|Year : 2021 | Volume
| Issue : 2 | Page : 66-69
Mayer-Rokitansky-Küster-Hauser Syndrome: A rare case of a crossed-fused pelvic renal ectopia with variant vasculature and common ureter
Isa Hassan Muhammad1, Anas Ismail1, Murtala Yusuf2, Nuhu Hassan2
1 Department of Radiology, Aminu Kano Teaching Hospital Kano, Kano, Nigeria
2 Department of Obstetrics and Gynaecology, Aminu Kano Teaching Hospital Kano, Kano, Nigeria
|Date of Submission||09-Jun-2021|
|Date of Acceptance||29-Oct-2021|
|Date of Web Publication||11-Feb-2022|
Dr. Isa Hassan Muhammad
Department of Radiology, Aminu Kano Teaching, PMP 3452, Kano
Source of Support: None, Conflict of Interest: None
The association of renal abnormalities with Mullerian anomalies is well recognized and assessment of the renal tract forms part of the routine assessment of patients presenting with Mullerian anomalies. This is a case of a 20-year-old nulliparous female who had abdominopelvic ultrasonography on account of primary amenorrhea showing bilateral ectopic kidney fused in the pelvis, complete absence of the uterus, the cervix, and the upper part of the vagina; while normal sized ovaries seen. These were confirmed on computed tomography (CT). Renal CT angiograms showed a renal artery arising anteriorly from the abdominal aorta just above its bifurcation into the common iliac arteries. An interesting feature in this patient was the existence of the median sacral artery in the blood supply of the fused pelvic kidney. No skeletal anomalies were visualized in dorsolumbar spine or pelvis.
Keywords: Computed tomography, crossed-fused pelvic renal ectopia, Mayer-Rokitansky-Küster-Hauser syndrome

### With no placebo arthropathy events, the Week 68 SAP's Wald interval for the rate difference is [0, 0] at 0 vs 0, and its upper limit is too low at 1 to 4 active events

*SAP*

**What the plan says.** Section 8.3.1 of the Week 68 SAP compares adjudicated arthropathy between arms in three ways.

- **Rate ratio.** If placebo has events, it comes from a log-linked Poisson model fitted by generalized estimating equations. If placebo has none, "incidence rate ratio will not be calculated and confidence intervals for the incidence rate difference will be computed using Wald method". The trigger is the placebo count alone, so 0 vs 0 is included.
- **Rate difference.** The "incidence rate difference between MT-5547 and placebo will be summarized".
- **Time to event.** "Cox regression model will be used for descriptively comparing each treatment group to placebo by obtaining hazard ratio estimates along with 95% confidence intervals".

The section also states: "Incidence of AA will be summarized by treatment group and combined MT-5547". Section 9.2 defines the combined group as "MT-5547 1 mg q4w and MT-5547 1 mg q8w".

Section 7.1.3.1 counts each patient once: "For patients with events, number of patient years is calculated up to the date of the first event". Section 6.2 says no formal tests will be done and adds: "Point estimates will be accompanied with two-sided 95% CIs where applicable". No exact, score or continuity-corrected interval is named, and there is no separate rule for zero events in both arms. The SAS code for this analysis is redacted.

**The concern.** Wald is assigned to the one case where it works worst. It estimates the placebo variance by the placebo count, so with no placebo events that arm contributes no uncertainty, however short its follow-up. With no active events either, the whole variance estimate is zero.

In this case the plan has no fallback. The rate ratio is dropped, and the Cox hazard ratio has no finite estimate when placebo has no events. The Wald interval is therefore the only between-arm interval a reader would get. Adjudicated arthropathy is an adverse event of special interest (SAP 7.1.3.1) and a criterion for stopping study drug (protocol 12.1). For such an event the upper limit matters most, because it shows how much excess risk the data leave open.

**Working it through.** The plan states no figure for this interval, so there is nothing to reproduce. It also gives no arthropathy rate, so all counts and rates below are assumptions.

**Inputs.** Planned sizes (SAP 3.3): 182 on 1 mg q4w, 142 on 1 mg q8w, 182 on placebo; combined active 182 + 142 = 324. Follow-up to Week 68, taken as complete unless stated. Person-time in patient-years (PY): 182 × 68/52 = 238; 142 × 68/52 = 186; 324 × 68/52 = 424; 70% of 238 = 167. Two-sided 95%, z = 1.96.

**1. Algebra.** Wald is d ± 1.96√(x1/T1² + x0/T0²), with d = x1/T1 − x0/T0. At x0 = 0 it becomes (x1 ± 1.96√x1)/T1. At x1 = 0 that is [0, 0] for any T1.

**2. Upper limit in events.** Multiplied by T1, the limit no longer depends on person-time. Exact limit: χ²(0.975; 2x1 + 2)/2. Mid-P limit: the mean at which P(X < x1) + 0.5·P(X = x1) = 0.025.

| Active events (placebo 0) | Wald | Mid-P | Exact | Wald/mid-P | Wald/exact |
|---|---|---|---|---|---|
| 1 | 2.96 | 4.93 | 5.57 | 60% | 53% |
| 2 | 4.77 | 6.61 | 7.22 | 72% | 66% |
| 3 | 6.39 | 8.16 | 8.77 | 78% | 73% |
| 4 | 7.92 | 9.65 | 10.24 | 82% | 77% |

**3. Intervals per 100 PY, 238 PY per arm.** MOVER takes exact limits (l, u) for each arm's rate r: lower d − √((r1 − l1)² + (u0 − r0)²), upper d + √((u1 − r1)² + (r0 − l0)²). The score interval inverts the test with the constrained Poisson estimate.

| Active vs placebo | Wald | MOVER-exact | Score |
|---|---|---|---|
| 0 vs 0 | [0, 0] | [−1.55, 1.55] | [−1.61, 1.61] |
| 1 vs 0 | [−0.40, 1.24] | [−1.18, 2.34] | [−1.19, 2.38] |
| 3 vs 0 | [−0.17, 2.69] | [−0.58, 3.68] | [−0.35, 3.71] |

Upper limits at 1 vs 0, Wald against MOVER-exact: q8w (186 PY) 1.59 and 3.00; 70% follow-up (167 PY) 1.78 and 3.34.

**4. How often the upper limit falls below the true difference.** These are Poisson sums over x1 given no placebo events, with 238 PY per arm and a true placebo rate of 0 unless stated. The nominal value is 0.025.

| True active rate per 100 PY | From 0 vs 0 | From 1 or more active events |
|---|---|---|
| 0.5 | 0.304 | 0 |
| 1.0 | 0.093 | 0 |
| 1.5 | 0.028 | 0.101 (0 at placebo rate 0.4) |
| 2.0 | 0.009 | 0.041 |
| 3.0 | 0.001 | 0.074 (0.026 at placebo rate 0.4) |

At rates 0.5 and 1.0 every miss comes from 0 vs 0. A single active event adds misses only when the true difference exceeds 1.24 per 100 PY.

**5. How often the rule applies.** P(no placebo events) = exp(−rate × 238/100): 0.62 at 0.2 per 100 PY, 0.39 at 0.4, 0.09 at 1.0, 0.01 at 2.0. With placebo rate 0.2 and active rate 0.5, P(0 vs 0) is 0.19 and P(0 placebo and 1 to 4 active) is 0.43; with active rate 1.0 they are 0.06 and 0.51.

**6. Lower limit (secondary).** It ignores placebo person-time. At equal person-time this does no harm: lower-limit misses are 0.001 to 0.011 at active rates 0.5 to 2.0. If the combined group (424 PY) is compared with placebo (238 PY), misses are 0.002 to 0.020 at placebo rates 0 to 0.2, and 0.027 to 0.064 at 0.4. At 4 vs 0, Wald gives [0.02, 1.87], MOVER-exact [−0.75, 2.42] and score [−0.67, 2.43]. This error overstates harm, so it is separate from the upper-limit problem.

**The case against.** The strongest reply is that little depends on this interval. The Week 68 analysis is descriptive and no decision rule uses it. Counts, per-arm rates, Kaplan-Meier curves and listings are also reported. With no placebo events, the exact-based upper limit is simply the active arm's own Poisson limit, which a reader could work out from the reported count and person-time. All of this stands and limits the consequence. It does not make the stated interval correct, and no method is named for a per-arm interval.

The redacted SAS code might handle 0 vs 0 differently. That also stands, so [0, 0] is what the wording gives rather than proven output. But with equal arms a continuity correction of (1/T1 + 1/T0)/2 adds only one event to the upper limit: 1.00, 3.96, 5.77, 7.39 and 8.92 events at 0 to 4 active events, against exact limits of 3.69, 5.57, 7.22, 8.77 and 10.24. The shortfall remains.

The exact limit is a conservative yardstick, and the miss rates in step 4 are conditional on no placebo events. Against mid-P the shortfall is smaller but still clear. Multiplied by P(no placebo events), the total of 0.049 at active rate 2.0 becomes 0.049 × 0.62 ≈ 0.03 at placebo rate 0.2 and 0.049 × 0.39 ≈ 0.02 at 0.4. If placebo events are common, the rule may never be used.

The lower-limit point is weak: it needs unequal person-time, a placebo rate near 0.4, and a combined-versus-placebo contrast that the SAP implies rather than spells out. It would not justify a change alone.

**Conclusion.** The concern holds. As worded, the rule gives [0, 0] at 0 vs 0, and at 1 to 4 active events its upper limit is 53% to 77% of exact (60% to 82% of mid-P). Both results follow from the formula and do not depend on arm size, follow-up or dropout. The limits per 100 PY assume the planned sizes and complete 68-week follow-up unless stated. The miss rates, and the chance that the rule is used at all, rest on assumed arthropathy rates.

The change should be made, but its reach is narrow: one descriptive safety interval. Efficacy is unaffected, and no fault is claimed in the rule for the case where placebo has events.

|How to cite this article:|
Muhammad IH, Ismail A, Yusuf M, Hassan N. Mayer-Rokitansky-Küster-Hauser Syndrome: A rare case of a crossed-fused pelvic renal ectopia with variant vasculature and common ureter. West Afr J Radiol 2021;28:66-9
|How to cite this URL:|
Muhammad IH, Ismail A, Yusuf M, Hassan N. Mayer-Rokitansky-Küster-Hauser Syndrome: A rare case of a crossed-fused pelvic renal ectopia with variant vasculature and common ureter. West Afr J Radiol [serial online] 2021 [cited 2022 Sep 26];28:66-9. Available from: https://www.wajradiology.org/text.asp?2021/28/2/66/337514
| Introduction|| |
Müllerian agenesis, also referred to as Müllerian aplasia, Mayer–Rokitansky–Küster–Hauser (MRKH) syndrome, has an incidence of 1/4,500–5,000 females. There are two subtypes of MRKH: the typical and the atypical forms. The typical form is characterized by laparoscopic/laparotomy findings of Mullerian remnants and normal Fallopian tube More Detailss. The atypical form shows asymmetric hypoplasia of one or two buds, possible dysplasia of the fallopian tubes with one or more of the anomalies, such as unilateral or bilateral renal agenesis, ectopic kidneys, or horseshoe kidneys in 40%–60% of cases. Other abnormalities include cervicothoracic, hearing defects, and varying degrees of digital anomalies. The most severe form of the atypical form is referred to as Mullerian renal cervical somite association.
| Case Report|| |
A 20-year-old female presents with inability to menstruate at all in her life with also a concern of not conceiving after she has been married for more than a year, despite regular and unprotected sexual intercourse with the husband. There is no history of cyclical lower abdominal pain or swelling. There is no history of pelvic surgery or use of contraceptive pills. She is the sixth child of a nonconsanguineous marriage in a polygamous family setting. She had started developing secondary sexual characteristics at about 14 years; the sequence of which could not be recalled. Her siblings attained menarche at the age of 13–14 years and currently have children.